Burkholderia pseudomallei indirect hemagglutination assay (IHA) is a widely used serologic test for melioidosis.9 Although use of IHA for the diagnosis of acute melioidosis is limited in endemic countries because of background seropositivity, it remains useful for determining exposure to B. pseudomallei.9 Population seropositivity in turn informs our understanding of the population-level risk of melioidosis. We sought to understand the prevalence of melioidosis and exposure in northern Tanzania through systematic blood culture testing among patients hospitalized with fever, and IHA serology among a high-risk subset of patients.

METHODS

Study setting.

We conducted prospective hospital-based fever surveillance studies at Kilimanjaro Christian Medical Centre (KCMC) and Mawenzi Regional Referral Hospital (MRRH) in Moshi, Tanzania, during the periods of September 17, 2007 through August 31, 2008, September 26, 2011 through May 31, 2014, and September 6, 2016 through May 31, 2019. Kilimanjaro Christian Medical Centre is a 630-bed zonal referral, and MRRH is a 300-bed regional hospital. Moshi (population > 180,000) is the administrative center of the Kilimanjaro region (population > 1.6 million) and is situated at an elevation of approximately 890 m above sea level. The climate is tropical, with rainy seasons from March through May and October through December. Agriculture in northern Tanzania includes smallholder systems involving mixed crop and livestock farming, as well as pastoralism. Continuously irrigated rice farming, an established risk factor for melioidosis, is increasingly practiced by farmers within the area served by our two sentinel site hospitals.13

Study procedures.

We prospectively enrolled pediatric and adult inpatients at KCMC and MRRH during each time period, and during the 2012–2014 time period, we also enrolled outpatients. Adolescents and adults, defined as age ≥ 13 years, were eligible to participate if they had an oral temperature of ≥ 38.0°C, or, during 2012–2014, a history of fever within the previous 72 hours. Infants and children, defined as age ≥ 2 months to < 13 years, were eligible to participate if they had a history of fever in the past 48 hours, an axillary temperature of ≥ 37.5°C, or a rectal temperature of ≥ 38.0°C. We enrolled consecutive eligible inpatients and, during 2012–2014, every second eligible outpatient. Outpatients were included as the primary study sought to describe the incidence of bacterial zoonoses and bloodstream infections, which included diseases that might present to and be managed in the outpatient setting, such as typhoid fever.14,15 All patients were enrolled within 24 hours of admission. After obtaining informed consent, a trained study team member completed standardized case report forms and drew blood for culture and serologic testing. The case report form varied during each time period but included demographic details, symptoms, and use of antibacterial drugs before enrollment. Information regarding rainfall in the 30 days preceding enrollment was obtained for the 2012–2014 period from the Tanzanian production company rainfall station near Moshi.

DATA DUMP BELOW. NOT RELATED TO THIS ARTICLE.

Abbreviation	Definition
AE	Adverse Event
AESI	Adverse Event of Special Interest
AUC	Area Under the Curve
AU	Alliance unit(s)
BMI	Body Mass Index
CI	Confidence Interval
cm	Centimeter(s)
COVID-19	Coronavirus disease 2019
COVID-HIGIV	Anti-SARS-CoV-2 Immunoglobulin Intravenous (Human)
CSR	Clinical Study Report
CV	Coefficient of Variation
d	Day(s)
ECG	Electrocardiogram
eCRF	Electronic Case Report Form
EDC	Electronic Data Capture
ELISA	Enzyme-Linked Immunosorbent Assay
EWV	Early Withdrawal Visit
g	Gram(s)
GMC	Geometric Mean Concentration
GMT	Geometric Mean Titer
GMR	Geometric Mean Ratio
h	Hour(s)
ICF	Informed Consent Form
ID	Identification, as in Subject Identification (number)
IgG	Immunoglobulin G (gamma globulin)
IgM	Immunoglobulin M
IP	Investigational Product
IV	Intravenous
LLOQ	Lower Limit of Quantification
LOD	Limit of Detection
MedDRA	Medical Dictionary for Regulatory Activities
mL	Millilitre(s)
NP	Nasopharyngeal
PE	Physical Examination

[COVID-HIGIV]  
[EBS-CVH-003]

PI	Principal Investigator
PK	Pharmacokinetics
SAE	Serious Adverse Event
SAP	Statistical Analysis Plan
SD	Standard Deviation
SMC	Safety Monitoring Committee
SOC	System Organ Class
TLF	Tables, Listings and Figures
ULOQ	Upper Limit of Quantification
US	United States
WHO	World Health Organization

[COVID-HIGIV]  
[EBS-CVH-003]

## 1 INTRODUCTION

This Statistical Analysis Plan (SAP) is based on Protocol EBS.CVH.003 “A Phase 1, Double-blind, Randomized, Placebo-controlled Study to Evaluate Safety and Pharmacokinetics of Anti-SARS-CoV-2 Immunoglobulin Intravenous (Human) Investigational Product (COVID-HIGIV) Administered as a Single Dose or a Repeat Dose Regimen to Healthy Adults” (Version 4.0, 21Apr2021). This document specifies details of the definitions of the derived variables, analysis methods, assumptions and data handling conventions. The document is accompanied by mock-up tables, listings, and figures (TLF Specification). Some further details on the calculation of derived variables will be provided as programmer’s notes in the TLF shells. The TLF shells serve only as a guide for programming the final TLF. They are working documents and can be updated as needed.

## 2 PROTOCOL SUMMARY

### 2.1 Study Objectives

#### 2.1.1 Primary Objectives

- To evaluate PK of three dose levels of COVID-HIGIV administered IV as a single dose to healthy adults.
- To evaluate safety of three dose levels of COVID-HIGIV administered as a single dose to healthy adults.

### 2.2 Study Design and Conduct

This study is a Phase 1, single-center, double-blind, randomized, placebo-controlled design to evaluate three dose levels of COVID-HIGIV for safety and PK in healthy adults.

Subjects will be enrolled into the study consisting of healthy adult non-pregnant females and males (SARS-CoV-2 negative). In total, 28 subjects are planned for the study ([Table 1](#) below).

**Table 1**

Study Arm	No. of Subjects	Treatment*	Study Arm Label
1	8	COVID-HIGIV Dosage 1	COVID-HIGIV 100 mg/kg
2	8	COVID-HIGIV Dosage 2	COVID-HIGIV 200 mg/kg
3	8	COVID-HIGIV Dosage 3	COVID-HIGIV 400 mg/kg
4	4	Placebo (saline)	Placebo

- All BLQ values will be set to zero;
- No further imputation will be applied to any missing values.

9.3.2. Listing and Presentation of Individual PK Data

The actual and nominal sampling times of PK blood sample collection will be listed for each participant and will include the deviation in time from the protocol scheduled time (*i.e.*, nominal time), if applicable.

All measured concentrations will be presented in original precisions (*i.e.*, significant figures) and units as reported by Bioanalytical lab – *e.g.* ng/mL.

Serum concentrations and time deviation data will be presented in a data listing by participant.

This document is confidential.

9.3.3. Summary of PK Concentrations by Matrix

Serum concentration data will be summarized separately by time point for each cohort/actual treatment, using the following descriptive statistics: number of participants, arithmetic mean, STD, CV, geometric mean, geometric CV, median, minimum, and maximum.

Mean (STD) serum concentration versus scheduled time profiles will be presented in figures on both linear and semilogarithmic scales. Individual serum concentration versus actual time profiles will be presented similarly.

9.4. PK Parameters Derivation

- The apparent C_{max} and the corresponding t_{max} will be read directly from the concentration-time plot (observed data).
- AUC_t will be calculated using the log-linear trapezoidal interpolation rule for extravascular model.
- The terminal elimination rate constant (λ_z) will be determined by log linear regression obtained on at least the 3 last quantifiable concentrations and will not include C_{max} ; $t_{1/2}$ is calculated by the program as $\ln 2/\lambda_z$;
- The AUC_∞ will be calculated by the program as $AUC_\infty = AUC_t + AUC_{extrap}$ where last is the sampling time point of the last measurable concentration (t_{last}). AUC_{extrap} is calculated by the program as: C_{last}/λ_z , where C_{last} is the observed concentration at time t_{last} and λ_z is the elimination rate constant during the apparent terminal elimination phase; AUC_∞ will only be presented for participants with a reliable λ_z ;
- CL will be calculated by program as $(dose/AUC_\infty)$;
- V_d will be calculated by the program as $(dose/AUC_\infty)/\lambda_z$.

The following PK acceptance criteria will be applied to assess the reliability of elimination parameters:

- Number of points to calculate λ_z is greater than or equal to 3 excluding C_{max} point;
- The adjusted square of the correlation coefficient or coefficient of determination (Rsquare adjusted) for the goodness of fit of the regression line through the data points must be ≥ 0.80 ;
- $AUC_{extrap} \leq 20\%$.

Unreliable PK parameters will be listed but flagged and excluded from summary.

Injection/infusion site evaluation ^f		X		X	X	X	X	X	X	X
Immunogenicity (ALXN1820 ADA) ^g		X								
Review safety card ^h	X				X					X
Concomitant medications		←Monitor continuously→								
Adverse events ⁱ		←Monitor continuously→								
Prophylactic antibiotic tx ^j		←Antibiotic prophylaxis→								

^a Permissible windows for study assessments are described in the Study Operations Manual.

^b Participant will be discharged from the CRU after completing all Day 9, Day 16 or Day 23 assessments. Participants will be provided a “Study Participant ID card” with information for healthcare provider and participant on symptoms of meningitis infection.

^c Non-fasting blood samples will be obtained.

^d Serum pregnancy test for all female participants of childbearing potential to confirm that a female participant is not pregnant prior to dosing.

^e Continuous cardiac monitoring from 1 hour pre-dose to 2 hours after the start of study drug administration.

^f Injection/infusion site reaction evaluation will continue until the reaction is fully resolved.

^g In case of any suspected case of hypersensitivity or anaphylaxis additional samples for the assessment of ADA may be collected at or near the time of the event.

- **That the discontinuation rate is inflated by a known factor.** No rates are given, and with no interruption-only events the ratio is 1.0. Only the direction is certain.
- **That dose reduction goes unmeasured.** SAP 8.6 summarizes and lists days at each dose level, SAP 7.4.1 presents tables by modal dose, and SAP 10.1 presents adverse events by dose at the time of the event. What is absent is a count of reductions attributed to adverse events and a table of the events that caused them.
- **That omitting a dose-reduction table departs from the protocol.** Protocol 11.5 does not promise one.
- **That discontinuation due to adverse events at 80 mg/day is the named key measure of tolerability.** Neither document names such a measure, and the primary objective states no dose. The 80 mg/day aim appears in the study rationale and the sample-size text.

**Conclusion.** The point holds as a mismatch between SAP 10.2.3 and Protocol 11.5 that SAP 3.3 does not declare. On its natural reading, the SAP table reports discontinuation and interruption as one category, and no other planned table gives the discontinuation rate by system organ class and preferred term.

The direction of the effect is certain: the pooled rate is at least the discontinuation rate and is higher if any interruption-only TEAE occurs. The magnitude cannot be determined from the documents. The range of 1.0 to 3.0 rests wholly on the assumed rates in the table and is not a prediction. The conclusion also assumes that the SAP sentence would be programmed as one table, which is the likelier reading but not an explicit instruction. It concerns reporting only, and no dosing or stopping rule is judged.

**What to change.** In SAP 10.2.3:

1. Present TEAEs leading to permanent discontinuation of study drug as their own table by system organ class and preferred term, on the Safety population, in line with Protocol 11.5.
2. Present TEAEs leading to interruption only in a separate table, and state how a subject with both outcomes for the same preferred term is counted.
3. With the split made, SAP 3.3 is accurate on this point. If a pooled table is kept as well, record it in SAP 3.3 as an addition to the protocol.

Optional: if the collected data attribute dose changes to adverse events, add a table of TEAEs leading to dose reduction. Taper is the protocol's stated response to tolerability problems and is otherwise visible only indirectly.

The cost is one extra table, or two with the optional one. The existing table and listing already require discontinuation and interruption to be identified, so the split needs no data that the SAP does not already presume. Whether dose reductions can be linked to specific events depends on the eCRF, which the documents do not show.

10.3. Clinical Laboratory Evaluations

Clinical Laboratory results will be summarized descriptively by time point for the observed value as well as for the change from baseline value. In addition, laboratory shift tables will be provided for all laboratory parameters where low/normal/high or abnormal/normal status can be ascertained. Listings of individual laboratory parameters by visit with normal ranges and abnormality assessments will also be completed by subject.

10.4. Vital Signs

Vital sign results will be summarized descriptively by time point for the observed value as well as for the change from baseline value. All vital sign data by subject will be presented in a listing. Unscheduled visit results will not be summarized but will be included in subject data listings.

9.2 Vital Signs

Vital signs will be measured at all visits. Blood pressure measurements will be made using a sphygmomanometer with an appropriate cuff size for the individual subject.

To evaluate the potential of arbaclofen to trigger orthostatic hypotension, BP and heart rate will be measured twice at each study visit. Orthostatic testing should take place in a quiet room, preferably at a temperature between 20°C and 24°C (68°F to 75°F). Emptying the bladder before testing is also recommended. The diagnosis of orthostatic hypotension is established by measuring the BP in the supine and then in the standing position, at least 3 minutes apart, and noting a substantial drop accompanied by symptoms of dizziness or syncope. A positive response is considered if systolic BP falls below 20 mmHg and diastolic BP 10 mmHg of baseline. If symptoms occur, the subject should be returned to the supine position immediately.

Blood culture.

We drew blood for a single aerobic blood culture from participants at enrollment, which was loaded into the BacT/ALERT 3D microbial detection system (BioMérieux, Marcy-l’Étoile, France), and incubated for up to 5 days. We inoculated 4 mL of blood into BacT/ALERT pediatric FAN aerobic bottles (2007–2008 and 2012–2014) or pediatric PF plus bottles (2016–2019) (BioMérieux) for pediatric participants (aged < 13 years) and 10 mL of blood into BacT/ALERT standard aerobic bottles (2007–2008 and 2012–2014) or FA plus bottles (2016–2019) (BioMérieux) for adult participants (aged ≥ 13 years). Blood cultures were assessed for volume adequacy by measuring the weight before and after inoculation. Adequate blood volume was defined as ± 20% of the target blood volume. Bloodstream isolates were identified by conventional methods: following testing on the API20NE (BioMérieux) biochemical identification system, non–glucose-fermenting Gram-negative bacilli were further tested by B. pseudomallei latex agglutination (Mahidol University, Bankok, Thailand) test.9,16

Serology testing.